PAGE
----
Masri says this was not an easy decision, insisting that Abbas should be applauded for it.

“The most important thing that President Abu Mazen [Abbas] did was say no to Trump’s deal,” he stated, referring to the peace plan, whose diplomatic components have yet to be unveiled. “This shows him taking a brave stand. It would be a difficult thing for a Palestinian president to accept the liquidation of the Palestinian issue.”

Abbas recently celebrated his 85th birthday at home in Ramallah, surrounded by his family. A heavy smoker, it is no secret that he suffers from several illnesses. On top of this, a power struggle is already underway among Fatah officials, with each jockeying for position in the post-Abbas era.

According to several high-ranking Palestinian figures in the West Bank who spoke to The Media Line on condition of anonymity, these officials are purchasing and stockpiling weapons with an eye toward the uncertainty of life after Abbas.

“There are different wings,” one explained. “There are those who want to nominate the president [for re-election] because the presence of the president allows them to maintain their positions, interests and influence, [which] can be expanded as well. [This is because they have no competitive candidate [to put forward in his place].”

According to Aqtash, Abbas’s failure to choose a deputy was a colossal mistake that will lead Palestinians into the unknown.

“It will be dangerous if the position of president becomes vacant because we will enter into a conflict,” he explained.

Harb agrees, saying this failure, and the lack of a clear plan, might have catastrophic consequences.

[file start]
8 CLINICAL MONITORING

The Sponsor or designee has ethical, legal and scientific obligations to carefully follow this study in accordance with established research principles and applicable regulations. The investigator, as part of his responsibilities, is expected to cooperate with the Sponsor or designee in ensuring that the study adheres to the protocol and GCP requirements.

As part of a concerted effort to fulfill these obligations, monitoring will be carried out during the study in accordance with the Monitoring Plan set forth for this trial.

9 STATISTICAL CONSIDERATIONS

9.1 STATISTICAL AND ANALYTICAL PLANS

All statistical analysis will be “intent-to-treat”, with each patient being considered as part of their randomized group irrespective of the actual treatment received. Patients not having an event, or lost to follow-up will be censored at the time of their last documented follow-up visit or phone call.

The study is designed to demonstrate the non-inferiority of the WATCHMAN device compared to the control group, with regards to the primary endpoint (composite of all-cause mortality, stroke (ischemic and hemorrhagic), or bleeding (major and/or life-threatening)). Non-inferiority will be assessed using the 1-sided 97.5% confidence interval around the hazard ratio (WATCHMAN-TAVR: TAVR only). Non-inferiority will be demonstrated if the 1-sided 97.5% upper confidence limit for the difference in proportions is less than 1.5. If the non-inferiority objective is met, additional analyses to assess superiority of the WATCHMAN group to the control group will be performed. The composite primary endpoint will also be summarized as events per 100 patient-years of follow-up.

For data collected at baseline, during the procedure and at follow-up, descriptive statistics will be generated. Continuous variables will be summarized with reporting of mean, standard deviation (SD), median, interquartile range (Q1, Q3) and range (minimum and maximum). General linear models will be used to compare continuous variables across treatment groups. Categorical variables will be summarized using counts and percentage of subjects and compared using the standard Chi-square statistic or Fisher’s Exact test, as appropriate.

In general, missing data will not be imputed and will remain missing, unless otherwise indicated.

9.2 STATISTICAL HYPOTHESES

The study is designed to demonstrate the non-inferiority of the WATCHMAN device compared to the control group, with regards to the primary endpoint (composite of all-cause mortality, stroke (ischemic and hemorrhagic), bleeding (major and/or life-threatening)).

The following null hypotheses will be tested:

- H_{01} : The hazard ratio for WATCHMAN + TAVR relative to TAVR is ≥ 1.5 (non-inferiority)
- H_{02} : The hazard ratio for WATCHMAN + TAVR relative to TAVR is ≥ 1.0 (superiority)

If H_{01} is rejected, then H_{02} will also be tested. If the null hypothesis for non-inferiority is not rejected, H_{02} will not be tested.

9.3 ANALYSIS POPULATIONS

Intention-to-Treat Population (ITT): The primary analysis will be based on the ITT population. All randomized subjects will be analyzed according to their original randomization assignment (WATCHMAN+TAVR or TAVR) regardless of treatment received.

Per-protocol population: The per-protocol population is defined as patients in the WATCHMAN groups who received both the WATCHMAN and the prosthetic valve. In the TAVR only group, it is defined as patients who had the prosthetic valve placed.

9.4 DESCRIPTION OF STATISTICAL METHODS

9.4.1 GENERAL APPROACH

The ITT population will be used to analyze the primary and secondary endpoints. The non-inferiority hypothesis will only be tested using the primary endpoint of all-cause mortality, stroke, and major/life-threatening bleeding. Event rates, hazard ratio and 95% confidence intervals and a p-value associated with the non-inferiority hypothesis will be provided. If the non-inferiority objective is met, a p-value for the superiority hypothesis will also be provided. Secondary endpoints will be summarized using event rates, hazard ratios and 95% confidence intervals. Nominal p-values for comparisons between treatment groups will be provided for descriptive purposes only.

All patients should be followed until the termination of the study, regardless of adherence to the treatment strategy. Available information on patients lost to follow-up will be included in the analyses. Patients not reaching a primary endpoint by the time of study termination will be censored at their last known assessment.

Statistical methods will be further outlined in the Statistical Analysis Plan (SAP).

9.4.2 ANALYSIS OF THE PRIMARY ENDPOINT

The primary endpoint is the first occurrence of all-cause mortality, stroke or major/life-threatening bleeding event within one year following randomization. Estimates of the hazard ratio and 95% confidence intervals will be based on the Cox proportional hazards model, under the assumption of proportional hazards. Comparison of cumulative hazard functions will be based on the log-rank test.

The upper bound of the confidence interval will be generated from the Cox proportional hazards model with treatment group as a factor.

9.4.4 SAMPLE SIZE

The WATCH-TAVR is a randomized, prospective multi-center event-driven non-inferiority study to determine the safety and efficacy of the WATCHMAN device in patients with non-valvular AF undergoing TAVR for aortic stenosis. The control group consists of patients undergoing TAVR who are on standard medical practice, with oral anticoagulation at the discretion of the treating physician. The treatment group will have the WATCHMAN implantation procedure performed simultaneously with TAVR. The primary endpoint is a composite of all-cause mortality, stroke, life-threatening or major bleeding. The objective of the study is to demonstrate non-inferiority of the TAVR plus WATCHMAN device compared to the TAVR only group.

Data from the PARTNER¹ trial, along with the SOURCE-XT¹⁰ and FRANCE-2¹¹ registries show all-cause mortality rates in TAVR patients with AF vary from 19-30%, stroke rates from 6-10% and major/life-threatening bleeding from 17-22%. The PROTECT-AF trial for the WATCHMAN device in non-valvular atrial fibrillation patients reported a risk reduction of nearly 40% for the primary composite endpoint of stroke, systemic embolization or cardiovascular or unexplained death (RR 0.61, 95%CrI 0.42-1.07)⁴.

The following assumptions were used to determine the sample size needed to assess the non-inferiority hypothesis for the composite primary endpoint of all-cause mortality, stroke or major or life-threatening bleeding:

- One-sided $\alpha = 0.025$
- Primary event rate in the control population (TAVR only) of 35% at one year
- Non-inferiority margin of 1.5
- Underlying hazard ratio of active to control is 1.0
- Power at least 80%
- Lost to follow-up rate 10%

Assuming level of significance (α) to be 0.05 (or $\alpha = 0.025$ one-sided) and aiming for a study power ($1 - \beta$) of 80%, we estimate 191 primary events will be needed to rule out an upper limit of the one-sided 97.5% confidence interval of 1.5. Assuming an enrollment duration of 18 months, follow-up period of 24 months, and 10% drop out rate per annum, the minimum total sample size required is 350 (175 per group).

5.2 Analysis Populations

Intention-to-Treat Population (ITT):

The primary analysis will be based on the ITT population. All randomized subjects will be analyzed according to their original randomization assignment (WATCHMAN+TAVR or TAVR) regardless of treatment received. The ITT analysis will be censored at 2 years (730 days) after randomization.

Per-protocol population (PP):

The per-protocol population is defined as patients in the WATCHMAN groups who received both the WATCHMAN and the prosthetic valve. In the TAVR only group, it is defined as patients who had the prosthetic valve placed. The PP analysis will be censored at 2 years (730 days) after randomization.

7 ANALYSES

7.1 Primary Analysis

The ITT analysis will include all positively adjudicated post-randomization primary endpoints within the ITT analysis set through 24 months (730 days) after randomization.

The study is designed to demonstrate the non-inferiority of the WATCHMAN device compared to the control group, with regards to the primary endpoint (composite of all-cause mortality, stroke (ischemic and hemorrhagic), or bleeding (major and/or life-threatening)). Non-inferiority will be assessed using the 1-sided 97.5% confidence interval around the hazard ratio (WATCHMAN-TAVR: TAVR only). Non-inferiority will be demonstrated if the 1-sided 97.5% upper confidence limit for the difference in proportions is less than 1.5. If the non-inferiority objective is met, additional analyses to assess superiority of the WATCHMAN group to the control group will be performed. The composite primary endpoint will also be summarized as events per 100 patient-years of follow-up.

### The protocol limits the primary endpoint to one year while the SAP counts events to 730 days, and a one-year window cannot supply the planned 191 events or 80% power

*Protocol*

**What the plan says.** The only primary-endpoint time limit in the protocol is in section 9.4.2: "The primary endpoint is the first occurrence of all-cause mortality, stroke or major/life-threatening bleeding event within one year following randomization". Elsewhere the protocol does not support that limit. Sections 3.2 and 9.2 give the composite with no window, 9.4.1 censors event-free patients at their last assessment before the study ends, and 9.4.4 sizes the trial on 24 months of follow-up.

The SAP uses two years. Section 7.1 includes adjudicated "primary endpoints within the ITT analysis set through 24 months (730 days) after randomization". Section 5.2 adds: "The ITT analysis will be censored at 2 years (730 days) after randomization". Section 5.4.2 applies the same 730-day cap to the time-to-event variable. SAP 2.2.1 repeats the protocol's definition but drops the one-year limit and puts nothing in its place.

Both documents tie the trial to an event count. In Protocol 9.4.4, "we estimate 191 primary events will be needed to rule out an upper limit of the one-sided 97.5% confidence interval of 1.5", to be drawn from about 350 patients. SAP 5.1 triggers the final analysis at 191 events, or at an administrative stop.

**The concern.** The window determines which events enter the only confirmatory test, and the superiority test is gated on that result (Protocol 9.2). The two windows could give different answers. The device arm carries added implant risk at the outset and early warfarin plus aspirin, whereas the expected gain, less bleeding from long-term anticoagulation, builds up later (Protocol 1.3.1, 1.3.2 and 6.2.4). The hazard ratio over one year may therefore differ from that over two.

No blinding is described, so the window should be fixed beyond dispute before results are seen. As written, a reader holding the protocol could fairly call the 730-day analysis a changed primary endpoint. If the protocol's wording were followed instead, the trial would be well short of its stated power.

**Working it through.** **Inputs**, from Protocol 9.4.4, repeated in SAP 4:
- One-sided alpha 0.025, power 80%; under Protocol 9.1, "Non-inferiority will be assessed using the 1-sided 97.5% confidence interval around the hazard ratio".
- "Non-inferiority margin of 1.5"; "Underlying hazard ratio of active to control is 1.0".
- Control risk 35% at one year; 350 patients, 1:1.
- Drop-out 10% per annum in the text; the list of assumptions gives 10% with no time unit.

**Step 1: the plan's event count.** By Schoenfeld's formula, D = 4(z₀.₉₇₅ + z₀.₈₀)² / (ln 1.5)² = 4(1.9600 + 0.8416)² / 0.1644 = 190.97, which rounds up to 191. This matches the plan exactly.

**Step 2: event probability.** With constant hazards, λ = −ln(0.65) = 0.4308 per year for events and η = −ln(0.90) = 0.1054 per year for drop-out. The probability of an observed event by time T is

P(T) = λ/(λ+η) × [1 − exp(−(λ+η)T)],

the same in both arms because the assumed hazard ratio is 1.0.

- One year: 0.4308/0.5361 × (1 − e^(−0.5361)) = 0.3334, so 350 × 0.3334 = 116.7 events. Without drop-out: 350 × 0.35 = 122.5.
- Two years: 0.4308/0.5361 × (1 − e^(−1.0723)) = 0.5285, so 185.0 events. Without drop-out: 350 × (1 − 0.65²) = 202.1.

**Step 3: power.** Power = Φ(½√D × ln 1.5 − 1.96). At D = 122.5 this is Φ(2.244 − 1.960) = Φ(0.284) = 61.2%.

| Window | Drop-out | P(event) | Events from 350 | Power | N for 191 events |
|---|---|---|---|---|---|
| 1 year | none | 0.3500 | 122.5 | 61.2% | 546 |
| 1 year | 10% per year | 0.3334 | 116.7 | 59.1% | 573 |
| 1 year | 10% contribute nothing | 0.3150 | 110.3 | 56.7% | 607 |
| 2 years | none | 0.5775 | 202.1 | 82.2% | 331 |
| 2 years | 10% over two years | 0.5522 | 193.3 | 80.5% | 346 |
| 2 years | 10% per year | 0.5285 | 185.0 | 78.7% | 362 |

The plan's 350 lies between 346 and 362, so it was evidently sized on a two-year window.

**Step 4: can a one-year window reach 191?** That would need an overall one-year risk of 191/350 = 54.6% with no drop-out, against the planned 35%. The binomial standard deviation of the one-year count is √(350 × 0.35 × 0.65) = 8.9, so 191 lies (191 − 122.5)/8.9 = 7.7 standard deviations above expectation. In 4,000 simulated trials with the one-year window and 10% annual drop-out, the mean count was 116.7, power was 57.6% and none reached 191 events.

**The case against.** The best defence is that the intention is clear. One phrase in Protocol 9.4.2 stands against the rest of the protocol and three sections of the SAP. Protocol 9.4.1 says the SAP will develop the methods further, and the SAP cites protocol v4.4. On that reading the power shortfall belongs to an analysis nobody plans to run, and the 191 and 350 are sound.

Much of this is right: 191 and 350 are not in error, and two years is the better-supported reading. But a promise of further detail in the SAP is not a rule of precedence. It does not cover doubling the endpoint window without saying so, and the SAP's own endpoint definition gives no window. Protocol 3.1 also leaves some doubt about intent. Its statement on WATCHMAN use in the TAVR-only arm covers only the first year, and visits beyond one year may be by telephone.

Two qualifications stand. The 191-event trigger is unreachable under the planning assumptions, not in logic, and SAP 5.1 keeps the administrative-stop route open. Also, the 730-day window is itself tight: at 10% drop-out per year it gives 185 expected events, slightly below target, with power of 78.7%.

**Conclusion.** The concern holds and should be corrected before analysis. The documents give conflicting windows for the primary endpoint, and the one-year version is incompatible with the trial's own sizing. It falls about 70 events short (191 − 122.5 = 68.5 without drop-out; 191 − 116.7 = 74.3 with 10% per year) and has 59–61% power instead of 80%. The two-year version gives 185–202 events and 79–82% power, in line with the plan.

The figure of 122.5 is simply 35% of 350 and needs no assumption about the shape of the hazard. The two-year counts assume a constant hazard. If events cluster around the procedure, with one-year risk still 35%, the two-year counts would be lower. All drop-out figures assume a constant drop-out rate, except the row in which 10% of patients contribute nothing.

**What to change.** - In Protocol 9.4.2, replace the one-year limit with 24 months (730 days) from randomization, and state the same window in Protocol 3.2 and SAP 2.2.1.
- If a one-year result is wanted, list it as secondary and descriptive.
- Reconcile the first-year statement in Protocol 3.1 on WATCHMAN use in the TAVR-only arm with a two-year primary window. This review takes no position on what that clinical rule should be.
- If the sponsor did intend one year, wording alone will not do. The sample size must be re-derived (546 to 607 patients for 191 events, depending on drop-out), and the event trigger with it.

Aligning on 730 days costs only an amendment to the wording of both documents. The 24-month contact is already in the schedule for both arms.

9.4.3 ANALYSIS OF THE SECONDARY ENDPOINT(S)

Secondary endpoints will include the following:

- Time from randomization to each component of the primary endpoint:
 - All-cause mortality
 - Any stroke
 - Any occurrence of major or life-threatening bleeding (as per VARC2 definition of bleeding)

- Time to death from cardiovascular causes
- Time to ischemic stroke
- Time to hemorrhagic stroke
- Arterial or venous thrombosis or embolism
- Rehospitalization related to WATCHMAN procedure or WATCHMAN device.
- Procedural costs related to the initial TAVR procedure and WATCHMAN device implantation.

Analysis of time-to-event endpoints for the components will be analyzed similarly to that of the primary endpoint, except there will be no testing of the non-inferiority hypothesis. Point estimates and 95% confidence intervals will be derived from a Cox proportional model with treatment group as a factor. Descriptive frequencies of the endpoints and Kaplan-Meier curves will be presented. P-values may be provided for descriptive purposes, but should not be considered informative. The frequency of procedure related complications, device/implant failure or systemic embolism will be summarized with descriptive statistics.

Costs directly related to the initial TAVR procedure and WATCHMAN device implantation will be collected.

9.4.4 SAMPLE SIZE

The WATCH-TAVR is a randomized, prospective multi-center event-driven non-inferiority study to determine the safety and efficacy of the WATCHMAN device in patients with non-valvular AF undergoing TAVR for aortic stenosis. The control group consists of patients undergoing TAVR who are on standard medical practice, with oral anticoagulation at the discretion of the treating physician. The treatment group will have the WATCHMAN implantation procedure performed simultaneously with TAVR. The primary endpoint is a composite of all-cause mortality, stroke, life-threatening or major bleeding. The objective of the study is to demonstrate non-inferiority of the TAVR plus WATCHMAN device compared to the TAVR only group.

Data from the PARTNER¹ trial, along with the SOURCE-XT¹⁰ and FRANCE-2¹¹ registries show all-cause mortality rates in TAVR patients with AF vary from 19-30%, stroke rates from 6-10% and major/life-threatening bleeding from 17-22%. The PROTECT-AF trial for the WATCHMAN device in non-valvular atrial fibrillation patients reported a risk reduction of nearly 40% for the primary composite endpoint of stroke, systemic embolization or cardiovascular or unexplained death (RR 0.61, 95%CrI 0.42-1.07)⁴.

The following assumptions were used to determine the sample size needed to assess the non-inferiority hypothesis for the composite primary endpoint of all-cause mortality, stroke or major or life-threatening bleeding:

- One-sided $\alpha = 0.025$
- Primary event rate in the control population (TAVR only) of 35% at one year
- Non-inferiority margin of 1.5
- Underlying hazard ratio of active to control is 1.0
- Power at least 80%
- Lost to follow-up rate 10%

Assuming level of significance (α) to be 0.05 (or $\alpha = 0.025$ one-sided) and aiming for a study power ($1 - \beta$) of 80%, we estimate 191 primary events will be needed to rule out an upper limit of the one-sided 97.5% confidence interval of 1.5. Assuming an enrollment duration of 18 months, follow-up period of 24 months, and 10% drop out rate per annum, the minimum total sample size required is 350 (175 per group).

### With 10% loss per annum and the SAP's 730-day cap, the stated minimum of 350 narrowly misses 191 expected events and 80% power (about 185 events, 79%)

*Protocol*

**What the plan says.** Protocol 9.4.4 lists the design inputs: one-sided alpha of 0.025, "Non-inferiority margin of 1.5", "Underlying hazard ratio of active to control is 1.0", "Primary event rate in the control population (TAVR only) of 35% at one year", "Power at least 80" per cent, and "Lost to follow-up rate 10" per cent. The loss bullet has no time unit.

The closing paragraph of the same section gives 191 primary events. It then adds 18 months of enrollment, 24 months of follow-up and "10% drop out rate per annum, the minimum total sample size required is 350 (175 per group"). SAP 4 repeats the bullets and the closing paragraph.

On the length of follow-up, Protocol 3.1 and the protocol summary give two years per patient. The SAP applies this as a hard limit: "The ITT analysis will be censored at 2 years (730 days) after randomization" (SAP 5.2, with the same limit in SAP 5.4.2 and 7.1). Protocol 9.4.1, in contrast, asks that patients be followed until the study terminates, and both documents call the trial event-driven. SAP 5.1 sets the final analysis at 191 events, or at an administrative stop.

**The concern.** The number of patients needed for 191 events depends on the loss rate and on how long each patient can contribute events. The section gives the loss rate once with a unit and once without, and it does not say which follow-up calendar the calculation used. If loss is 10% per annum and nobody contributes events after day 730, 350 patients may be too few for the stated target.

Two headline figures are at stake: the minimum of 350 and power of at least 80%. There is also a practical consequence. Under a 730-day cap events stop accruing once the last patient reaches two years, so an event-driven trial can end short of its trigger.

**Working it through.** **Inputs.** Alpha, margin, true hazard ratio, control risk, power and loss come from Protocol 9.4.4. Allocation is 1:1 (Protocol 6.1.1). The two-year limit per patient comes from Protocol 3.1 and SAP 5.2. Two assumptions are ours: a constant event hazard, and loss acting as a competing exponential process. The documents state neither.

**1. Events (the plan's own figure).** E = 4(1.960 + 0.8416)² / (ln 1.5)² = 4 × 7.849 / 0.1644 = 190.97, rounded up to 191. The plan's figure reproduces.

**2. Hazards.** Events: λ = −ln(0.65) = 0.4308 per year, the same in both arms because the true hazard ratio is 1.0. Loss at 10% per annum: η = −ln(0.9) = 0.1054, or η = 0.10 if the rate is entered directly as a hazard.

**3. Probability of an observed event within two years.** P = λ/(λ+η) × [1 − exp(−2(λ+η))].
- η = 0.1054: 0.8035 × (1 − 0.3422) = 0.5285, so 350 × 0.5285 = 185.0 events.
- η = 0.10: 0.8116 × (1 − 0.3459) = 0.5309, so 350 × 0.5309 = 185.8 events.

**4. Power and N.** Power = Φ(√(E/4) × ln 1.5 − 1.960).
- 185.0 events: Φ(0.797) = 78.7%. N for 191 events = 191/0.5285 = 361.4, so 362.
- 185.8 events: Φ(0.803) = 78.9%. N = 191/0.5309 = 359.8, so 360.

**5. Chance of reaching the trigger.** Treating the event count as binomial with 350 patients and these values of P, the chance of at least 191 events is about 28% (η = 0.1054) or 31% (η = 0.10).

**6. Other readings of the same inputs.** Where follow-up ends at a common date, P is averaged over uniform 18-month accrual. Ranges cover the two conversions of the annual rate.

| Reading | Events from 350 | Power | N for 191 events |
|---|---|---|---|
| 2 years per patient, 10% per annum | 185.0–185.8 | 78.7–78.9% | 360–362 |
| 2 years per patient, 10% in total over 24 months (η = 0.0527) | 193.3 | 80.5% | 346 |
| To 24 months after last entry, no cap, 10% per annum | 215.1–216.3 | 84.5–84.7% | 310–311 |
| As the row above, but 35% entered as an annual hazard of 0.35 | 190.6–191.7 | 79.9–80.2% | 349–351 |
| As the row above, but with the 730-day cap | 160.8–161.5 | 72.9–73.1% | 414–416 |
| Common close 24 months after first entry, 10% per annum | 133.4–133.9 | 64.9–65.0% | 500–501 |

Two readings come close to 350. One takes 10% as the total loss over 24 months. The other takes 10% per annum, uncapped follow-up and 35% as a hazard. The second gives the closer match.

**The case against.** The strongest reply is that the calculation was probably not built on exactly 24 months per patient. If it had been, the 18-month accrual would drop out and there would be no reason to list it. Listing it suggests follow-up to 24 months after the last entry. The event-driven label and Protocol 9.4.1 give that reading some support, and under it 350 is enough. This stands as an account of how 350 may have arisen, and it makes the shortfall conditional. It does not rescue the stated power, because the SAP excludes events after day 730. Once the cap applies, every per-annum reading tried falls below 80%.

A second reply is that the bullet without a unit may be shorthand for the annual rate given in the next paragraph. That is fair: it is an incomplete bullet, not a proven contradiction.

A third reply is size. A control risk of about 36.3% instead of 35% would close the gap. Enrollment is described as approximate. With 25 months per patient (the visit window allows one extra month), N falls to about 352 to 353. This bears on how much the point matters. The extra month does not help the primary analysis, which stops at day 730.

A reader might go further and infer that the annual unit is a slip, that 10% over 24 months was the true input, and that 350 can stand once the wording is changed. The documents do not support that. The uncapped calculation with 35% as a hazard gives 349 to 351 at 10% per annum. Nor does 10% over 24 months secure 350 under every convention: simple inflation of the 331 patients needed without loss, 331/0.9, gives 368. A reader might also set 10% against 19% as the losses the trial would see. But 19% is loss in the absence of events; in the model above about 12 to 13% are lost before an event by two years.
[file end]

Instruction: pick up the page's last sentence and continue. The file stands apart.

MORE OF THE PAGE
“It could lead to chaos and disputes that turn into armed conflicts, especially in light of the division [between Fatah and Hamas],” he noted.

There is no clear front-runner to succeed Abbas among Palestinian officials in the West Bank. According to Shikaki, the most popular candidate sits in an Israeli prison.

“There’s no doubt that there is one Palestinian leader today who is more popular than Abbas or any other Palestinian leader you can think of, and that is Marwan Barghouti,” he stated.

Palestinians rally in Ramallah in April 2015 to demand the release of Fatah leader Marwan Barghouthi, shown in prison garb and a defiant pose on a poster they are holding. (Shadi Hatem/Anadolu Agency/Getty Images)

Barghouti, 60, is a leader in Fatah. He is a member of its Central Committee. But he has been in an Israeli jail cell since 2002, convicted of murder in connection with five deaths linked to the Second Intifada, and serving five life sentences.

“To Israelis, he’s a terrorist,” Shikaki said. “To Palestinians, he’s a national hero, not only because he defended Palestinian rights, but because he is seen as incorruptible, a unifier, a democrat, as someone who will be more credible in challenging the Israelis to build a Palestinian state alongside the State of Israel.”

Many Palestinians say it is high time for Abbas to hand the reins over to the younger generation.

Jaghoub disagrees.

“We in the Fatah movement,” he said, “are determined to nominate Abbas as our candidate.”